The Orlando Sentinel reports Apperson told the jury yesterday that in September 2014, he was just driving down the Boulevard when the man in the vehicle pulled up beside him, rolled his window down, and started screaming. In that moment, Apperson testified that he said to Zimmerman that he was “wrong to shoot Trayvon” and that this enraged Zimmerman.

“It was nuts. Here I am, minding my own business and out of nowhere I got, frankly, this nut job following me and threatening to shoot me. Bluntly, I thought he was dangerous.”

Apperson also testified Thursday that he had been the subject of an FBI interview in an unrelated case involving George Zimmerman. He had no details to provide the FBI at that time. Within eight months time, another road rage incident would occur between the men on Lake Mary Boulevard.

George Zimmerman’s doctor is located near Matthew Apperson’s place of work, and this is why the pair seemed to meet on the same road consistently, reports the Orlando Sentinel.

WFTV 9 ABC News says that Matthew Apperson also provided the following testimony.

“I said, ‘What are you going to do? Shoot me like you did that little kid? He said, ‘By the way, I am going to kill you. I’m going to shoot you just like I shot Trayvon.'”

WFTV 9 reports that Apperson then testified that during this September incident, he pulled away and went into the parking lot of a gas station. When he did, Zimmerman allegedly followed him and blocked him in the parking space. Apperson testified that he went into the store to make the 911 call, and when he did, Zimmerman sped away.

Matthew Apperson had originally testified on Thursday that when the car pulled up beside him again eight months later, he said that it was George Zimmerman who “flashed a gun” first, reports the Orlando Sentinel. He changed his story on Thursday, admitting that it was he who pulled his gun first, reports WFTV 9.

However, he also testified that as soon as he saw George Zimmerman on the road again in May of 2015, that he was terrified, reports WFTV.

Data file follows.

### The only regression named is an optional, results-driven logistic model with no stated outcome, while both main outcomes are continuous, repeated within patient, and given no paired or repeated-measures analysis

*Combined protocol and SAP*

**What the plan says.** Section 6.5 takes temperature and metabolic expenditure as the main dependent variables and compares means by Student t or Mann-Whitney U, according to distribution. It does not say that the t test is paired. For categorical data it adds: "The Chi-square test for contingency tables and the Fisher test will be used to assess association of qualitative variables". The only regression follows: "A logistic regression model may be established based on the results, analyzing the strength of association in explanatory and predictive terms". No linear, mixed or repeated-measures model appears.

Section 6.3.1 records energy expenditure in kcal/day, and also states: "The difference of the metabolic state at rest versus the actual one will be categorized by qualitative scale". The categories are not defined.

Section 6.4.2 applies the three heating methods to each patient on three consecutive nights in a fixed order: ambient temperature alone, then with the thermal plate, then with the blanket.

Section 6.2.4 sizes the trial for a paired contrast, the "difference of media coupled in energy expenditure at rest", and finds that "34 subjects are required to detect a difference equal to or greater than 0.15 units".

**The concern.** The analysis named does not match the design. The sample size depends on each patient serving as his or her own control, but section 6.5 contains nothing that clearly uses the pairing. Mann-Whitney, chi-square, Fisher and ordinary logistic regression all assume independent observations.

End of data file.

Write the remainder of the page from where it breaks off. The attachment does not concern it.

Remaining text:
He was questioned by his attorney on whether or not he thought he was in harm’s way, and Matthew said, “I knew he was dangerous. I knew he was capable of carrying out the threats he made. I’ve got to protect myself. So I pointed my gun and I shot. These are split seconds we’re talking about here. I was scared to death. I thought I was going to get shot dead right there.”

Apperson testified that he shot at George Zimmerman in self-defense. George Zimmerman denied pulling out his firearm first in his testimony on Wednesday.

When Apperson did shoot, the bullet from his firearm hit the passenger window of George Zimmerman’s vehicle and became lodged in the frame of his truck. George Zimmerman was not directly hit by the bullet but sustained minor injuries to his arm and face from glass fragments that occurred in the shooting.

After that, Matthew testified that because he did not have a cell phone, he pulled into an office complex and asked an office agent to call 911, saying, “I just had a gun pointed right at my face.”

The 911 calls were made regarding both incidents of road rage, which the jury heard on Thursday. Listen to one of those 911 calls here and watch raw police footage taken from the dashboard cam of the police unit immediately after the May 2015 incident. Immediately after being shot at, George Zimmerman appears relaxed, smiling, and shakes hands with the police officers investigating the scene of the crime.

Samantha Scheibe Testifies About Domestic Violence

The Orlando Sentinel reports that next on the stand to wrap up the case was Samantha Scheibe, George Zimmerman’s ex-girlfriend. She was testifying about George Zimmerman and a previous case of alleged domestic violence that occurred between her in Zimmerman in 2013 when they lived together.